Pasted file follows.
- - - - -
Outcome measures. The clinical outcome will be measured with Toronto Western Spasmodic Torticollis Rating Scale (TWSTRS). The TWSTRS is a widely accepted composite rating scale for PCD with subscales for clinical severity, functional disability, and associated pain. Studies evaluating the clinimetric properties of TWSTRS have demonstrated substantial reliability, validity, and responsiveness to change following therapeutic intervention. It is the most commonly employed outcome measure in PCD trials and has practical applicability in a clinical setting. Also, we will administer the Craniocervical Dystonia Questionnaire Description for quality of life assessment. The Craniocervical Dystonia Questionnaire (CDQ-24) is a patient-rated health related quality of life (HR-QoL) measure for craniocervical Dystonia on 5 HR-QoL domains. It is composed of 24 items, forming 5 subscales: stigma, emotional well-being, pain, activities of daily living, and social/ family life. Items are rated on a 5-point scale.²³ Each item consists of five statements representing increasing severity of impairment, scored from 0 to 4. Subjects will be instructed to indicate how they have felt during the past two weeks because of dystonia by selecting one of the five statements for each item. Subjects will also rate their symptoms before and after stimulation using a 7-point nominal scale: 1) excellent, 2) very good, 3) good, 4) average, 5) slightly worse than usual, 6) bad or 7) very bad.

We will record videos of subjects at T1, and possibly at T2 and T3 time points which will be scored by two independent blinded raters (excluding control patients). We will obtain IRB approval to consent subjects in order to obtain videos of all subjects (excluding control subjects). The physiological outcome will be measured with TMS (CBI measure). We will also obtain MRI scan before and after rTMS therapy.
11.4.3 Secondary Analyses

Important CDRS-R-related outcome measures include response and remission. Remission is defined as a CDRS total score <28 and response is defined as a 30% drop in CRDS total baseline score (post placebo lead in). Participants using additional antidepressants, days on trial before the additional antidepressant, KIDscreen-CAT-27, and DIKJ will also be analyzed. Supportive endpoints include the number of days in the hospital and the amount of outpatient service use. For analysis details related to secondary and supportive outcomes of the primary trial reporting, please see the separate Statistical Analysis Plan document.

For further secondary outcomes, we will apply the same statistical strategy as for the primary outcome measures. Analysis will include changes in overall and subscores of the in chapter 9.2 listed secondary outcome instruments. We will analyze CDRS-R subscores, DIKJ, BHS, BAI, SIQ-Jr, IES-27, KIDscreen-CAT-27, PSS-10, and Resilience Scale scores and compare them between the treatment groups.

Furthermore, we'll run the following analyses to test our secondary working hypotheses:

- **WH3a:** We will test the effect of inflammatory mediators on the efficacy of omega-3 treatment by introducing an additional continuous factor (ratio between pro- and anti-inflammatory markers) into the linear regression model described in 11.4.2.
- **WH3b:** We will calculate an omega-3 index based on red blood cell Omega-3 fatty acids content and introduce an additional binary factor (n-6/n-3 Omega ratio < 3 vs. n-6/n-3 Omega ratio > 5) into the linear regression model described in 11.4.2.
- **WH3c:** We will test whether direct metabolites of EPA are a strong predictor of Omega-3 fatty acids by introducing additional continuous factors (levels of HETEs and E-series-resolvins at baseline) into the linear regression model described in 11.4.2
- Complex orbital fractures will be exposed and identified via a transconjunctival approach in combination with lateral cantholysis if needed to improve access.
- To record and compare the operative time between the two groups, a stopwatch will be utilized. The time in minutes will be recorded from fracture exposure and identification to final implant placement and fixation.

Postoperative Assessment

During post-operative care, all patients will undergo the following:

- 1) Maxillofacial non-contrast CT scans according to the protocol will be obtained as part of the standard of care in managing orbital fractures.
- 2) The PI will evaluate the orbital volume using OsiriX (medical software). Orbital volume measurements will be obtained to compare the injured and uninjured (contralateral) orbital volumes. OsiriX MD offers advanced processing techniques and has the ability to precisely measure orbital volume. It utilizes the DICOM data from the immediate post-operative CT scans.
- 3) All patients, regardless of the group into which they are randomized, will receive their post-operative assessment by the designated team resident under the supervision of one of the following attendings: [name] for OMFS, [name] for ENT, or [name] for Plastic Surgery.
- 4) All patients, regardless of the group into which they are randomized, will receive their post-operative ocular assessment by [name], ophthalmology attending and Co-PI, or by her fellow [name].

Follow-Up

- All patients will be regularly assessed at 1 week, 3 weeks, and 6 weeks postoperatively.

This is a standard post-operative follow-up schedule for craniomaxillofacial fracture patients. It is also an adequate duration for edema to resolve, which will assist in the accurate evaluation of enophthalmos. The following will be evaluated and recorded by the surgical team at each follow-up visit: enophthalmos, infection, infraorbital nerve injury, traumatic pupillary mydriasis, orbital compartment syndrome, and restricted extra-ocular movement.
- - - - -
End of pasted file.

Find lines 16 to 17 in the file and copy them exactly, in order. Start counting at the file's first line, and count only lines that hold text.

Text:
- 3) All patients, regardless of the group into which they are randomized, will receive their post-operative assessment by the designated team resident under the supervision of one of the following attendings: [name] for OMFS, [name] for ENT, or [name] for Plastic Surgery.
- 4) All patients, regardless of the group into which they are randomized, will receive their post-operative ocular assessment by [name], ophthalmology attending and Co-PI, or by her fellow [name].